legislation for conferring benefit of seniority for officers belonging to

SC/ST category who are promoted against reserved vacancies.

3 (1997) 6 SCC 538
4 (1999) 7 SCC 209
5
C.A.Nos.3240 of 2011 etc.

Referring to instructions issued by the Government of India, the State of

Orissa has issued Resolution dated 20.03.2002 issuing instructions to all

the departments of the Government to extend the benefit of seniority for

scheduled caste and scheduled tribe government servants on promotion

by virtue of rule of reservation. Pursuant to such Government

Resolution dated 20.03.2002, Gradation List dated 03.03.2008 was

prepared by altering the seniority of the respondent-writ petitioners,

contrary to the list dated 16.05.2001.

6. At first instance, the respondent-writ petitioners approached the

Orissa Administrative Tribunal by filing Original Application, but the said

application was dismissed on the ground that it was premature.

Thereafter, respondent-writ petitioners have approached the High Court

questioning the orders of the Tribunal and sought further reliefs for

quashment of Government Resolution and the consequential Gradation

List. The writ petition is allowed by a common order in a batch of cases

by the High Court mainly on the ground that, the Government Resolution

dated 20.03.2002 can neither be termed as a law in exercise of enabling

power of the State under Article 16(4A), nor does it satisfy the

parameters laid down by this Court. The High Court further held that

there is no legal basis for such Resolution and accordingly quashed the

Government Resolution and consequential Gradation List.

7. We have heard Sri A. Subba Rao, learned counsel appearing for

the appellants; learned counsel for the State of Orissa; and the learned

counsel representing one of the writ petitioners.
6
C.A.Nos.3240 of 2011 etc.

8. Sri Subba Rao, learned counsel appearing for the appellants has

primarily contended that as per the judgment of this Court in the case of

M. Nagaraj1 this Court has upheld the amendment to Article 16(4A) of

the Constitution by 85th Constitution Amendment and held that it is

always open for the State to extend the benefit of reservation with

consequential seniority, either by executive order or by way of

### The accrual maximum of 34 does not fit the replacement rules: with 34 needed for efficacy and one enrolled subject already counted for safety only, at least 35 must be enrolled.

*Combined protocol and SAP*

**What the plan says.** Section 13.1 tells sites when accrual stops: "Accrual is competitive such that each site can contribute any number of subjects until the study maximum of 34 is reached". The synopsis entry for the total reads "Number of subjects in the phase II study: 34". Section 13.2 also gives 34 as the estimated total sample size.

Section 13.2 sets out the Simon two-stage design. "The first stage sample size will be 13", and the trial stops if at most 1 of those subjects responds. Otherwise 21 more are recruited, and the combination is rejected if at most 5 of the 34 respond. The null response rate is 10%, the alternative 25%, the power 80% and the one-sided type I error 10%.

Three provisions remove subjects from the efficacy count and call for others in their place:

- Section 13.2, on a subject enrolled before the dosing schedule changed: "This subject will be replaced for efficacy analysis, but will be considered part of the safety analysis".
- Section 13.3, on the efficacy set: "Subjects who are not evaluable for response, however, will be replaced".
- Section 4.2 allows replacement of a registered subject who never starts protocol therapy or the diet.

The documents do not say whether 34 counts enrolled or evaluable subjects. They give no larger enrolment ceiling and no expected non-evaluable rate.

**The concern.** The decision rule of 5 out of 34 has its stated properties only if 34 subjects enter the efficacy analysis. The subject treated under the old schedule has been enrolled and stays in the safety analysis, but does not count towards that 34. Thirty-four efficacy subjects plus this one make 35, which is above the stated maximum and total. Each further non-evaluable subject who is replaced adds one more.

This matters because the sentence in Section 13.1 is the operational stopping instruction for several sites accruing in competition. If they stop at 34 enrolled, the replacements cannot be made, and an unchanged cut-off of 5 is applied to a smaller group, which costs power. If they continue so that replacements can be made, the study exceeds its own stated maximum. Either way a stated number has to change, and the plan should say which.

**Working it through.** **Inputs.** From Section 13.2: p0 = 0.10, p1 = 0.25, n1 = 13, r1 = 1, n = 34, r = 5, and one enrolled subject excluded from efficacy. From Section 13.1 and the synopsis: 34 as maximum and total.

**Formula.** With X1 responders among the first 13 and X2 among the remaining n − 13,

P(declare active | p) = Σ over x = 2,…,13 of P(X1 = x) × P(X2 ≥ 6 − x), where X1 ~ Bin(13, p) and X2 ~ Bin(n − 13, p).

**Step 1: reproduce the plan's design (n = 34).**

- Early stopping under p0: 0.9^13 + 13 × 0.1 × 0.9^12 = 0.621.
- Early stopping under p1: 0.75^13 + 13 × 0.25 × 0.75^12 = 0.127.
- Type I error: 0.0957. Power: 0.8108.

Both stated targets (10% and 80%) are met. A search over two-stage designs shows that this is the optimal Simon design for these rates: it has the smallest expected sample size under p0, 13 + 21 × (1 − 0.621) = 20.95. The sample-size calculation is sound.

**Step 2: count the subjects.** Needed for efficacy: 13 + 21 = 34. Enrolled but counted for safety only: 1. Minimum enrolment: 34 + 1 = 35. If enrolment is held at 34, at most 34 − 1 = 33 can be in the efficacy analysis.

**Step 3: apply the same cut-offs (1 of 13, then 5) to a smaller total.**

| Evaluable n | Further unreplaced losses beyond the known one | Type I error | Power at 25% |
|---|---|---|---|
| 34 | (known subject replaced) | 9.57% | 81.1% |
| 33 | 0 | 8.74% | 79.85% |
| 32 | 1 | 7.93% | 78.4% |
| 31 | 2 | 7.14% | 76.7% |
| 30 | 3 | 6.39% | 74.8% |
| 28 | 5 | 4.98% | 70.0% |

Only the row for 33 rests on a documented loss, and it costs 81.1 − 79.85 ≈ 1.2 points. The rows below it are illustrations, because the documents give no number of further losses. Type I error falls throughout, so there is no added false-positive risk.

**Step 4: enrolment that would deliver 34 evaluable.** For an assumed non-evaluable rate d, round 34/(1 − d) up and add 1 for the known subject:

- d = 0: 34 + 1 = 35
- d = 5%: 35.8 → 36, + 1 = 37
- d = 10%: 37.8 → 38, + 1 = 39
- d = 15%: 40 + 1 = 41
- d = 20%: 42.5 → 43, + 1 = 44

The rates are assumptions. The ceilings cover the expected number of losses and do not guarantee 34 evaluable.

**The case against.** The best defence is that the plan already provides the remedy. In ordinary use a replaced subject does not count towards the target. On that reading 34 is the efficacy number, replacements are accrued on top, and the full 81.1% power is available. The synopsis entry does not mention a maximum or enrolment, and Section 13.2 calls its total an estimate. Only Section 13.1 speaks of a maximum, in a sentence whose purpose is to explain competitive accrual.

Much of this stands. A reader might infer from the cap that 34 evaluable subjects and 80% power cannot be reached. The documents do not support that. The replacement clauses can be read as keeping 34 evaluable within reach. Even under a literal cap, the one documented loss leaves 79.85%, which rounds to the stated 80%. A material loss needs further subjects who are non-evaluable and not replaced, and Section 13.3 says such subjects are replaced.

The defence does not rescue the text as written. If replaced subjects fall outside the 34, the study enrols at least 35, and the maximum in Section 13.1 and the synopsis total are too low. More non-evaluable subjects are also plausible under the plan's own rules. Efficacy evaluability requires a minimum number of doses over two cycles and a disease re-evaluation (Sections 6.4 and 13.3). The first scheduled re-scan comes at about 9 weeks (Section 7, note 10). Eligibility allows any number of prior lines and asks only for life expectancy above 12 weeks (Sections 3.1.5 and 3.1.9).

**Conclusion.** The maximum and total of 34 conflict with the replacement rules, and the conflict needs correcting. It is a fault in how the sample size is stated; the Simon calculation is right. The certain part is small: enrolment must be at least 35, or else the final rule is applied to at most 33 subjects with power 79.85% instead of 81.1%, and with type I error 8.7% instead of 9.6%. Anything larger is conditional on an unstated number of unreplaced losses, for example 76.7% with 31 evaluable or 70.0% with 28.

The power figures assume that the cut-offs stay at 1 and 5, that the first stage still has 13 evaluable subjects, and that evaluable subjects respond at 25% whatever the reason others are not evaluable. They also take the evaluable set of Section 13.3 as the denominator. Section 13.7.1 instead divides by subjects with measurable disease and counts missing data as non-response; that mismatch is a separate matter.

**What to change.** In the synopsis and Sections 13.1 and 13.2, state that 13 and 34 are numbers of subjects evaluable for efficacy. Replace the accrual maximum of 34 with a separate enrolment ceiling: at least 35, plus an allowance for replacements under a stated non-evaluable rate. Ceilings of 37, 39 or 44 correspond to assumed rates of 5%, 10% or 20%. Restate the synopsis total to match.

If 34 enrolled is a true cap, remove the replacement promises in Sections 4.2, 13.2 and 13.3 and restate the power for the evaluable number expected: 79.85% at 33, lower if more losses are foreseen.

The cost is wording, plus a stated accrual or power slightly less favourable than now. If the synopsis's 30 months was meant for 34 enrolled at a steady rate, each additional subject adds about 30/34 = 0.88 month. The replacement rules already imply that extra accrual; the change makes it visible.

legislation. When the Government has taken decision by way of

Resolution dated 20.03.2002, same is quashed by the High Court

without assigning any valid reasons. It is further submitted that the

Orissa Act 38 of 1975, i.e., The Orissa Reservation of Vacancies in Post

and Services (For Scheduled Castes and Scheduled Tribes) Act, 1975 is

in force, in the State and by the said Act, benefit of reservation has been

extended to scheduled castes and scheduled tribes, in promotions also.

The learned counsel has placed reliance on Section 10 of the said Act,

to buttress his submission that as per the same, the promoted SC/ST

candidates are entitled for benefit of seniority.

9. The learned counsel appearing for the State of Orissa has fairly

submitted that after 85th Constitution Amendment by which Article 16(4A)

was amended, there is neither any legislation in the State of Orissa nor

any executive order by the Government, to extend the benefit of

promotion to the reserved vacancies with consequential seniority.

10. Having heard the learned counsels on both sides we have

perused the impugned order and other material on record.

7
C.A.Nos.3240 of 2011 etc.

11. It is clear from the material placed on record that the seniority for

general category officers was restored in the Gradation List of OAS-I(JB)

which was prepared on 16.05.2001, by extending the benefit of “Catch

Up Rule”, evolved by this Court in the case of Virpal Singh Chauhan2

which is subsequently accepted in the case of Ajit Singh (II) 4. After

Constitution (Eighty-Fifth) Amendment Act, 2001, Article 16(4A) reads as

under :

“16. Equality of opportunity in matters of public
employment.-(1) …. …. ….
(2) …. …. ….

(3) …. …. ….

(4) …. …. ….

(4A) Nothing in this article shall prevent the State from
making any provision for reservation in matters of promotion,